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Blue-collar offense translates into goals for Michigan

Patrick Barron/Daily
Sophomore forward Alex Guptill was Michigan’s leading scorer last fall. He’s expected to be a big contributer for the Wolverines again this fall. Buy this photo

By Liz Vukelich, Daily Sports Writer
Published October 23, 2012

Out of all the numbers to show up on the Michigan hockey team’s box score following its 6-3 win over Bentley last Friday night, the largest one is perhaps the least impressive for coach Red Berenson.

Falcon netminder Branden Komm faced 56 Wolverine shots over the course of the game, and let in six goals. And according to Berenson, the team’s problem lies in the math of it all.

The majority of Michigan’s shots last weekend came in a flurry in the third period as it looked to solidify its lead over the Falcons. Though it did pay off for the Wolverines — Michigan scored half of its goals in that final frame — Berenson doesn’t think the shot chart effectively reflects the team’s effort.

“Part of our game is getting shots through,” Berenson said. “If you look at our shot chart, you’ll see half our shots never get to the net. Why is that? They’re either blocked or they miss the net. It’s hard to get shots through.”

Aside from puck luck deciding which shots make it past the goalie, the most important part of turning shots into goals comes less from play on the perimeter and more concentrated activity around the crease.

Berenson is known for preaching a blue-collar work ethic to his players. Its tenants are simple — get the puck to the net anyway you can. It doesn’t have to be fancy, and it certainly shouldn’t try to be “too cute.”

Berenson starts drumming that message in as early as possible, and it’s likely the Wolverines will get that message every day of practice for the rest of the season. For as much rhetoric as the team hears, it’s still important for them to keep it in mind, especially on the eve of conference play.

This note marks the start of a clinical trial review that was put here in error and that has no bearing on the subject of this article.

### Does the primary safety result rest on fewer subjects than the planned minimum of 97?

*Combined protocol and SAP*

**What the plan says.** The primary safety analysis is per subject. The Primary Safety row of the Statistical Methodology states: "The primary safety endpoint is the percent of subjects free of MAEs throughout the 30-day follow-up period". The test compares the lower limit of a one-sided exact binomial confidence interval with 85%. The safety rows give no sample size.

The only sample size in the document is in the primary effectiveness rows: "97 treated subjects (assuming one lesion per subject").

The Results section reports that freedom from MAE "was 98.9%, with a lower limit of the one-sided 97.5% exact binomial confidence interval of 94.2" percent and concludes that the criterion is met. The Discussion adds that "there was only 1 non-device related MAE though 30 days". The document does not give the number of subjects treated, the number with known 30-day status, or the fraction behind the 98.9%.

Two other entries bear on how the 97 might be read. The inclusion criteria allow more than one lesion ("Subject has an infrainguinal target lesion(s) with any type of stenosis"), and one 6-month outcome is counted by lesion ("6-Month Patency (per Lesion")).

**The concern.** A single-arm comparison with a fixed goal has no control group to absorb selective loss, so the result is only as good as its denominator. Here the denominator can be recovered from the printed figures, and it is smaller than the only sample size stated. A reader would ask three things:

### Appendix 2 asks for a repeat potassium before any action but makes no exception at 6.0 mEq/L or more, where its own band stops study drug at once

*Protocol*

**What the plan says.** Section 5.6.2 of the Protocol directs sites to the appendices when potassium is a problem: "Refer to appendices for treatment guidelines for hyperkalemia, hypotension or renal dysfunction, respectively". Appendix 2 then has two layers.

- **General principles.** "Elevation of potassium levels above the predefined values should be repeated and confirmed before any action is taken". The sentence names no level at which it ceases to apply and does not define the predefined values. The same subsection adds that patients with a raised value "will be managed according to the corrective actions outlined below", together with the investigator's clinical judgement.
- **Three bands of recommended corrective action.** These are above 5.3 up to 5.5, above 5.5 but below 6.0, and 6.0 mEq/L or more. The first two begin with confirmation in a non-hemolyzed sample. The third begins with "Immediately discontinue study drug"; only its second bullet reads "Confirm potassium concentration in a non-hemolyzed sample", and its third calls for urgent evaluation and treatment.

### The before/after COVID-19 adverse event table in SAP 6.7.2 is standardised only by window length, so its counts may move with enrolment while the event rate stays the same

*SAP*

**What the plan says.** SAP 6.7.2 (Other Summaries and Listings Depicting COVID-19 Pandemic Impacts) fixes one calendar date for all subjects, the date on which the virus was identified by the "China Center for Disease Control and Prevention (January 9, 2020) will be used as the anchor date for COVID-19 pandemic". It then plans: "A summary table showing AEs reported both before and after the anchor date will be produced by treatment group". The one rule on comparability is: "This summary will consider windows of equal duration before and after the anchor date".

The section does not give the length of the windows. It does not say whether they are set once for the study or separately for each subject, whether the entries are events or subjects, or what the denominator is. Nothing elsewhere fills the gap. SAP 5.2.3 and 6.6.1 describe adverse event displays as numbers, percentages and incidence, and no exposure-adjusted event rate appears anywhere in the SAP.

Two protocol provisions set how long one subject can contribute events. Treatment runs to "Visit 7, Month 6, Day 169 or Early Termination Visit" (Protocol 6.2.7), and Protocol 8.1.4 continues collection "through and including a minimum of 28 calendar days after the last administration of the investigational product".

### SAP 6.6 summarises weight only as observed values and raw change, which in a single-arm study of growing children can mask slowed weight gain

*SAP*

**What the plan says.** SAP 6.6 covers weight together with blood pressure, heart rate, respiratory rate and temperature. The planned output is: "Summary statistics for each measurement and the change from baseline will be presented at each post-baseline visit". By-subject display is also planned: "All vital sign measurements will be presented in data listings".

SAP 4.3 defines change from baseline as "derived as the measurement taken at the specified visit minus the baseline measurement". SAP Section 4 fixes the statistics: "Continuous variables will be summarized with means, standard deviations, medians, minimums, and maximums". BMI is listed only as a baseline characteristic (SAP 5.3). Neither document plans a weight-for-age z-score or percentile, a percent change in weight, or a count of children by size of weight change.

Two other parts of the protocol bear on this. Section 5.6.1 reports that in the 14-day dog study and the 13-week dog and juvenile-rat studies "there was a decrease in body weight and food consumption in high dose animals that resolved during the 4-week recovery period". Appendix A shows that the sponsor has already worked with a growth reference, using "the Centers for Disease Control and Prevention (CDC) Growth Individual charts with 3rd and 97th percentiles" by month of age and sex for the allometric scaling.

“Getting pucks deep and them getting the puck to the net, that’s always the best way to score,” said sophomore forward Alex Guptill. “When I score, I don’t score too many pretty goals. You have to get in your mind as a player when you go out there (you shouldn’t) try to do too much.”

It’s a particularly important message for the freshmen to hear, considering that younger players have a tendency to become overexcited any time the puck touches their tape.

This kind of hard-working offense is partly coachable, but mostly learned through experience. Though the team regularly practices how to handle the puck in the opponent’s zone, there’s only so much that can teach them.

It’s lucky, then, that there’s a captain who exemplifies the kind of grind-it-out work ethic that translates shots into goals.

Senior forward A.J. Treais is perhaps an ideal prototype of a Berenson blue-collar worker, as a player who usually has luck finding twine. He already leads the team in shots on goal (18) and though that doesn’t hold much stock considering the Wolverines have only played three games, he’s expected to hold steady as the season progresses.

“You’ve already seen him twice this season where the other team has scored and A.J. comes back the next shift and scored to kind of take away the momentum of that goal,” Berenson said. “He’s going to be a go-to player and he already is.”


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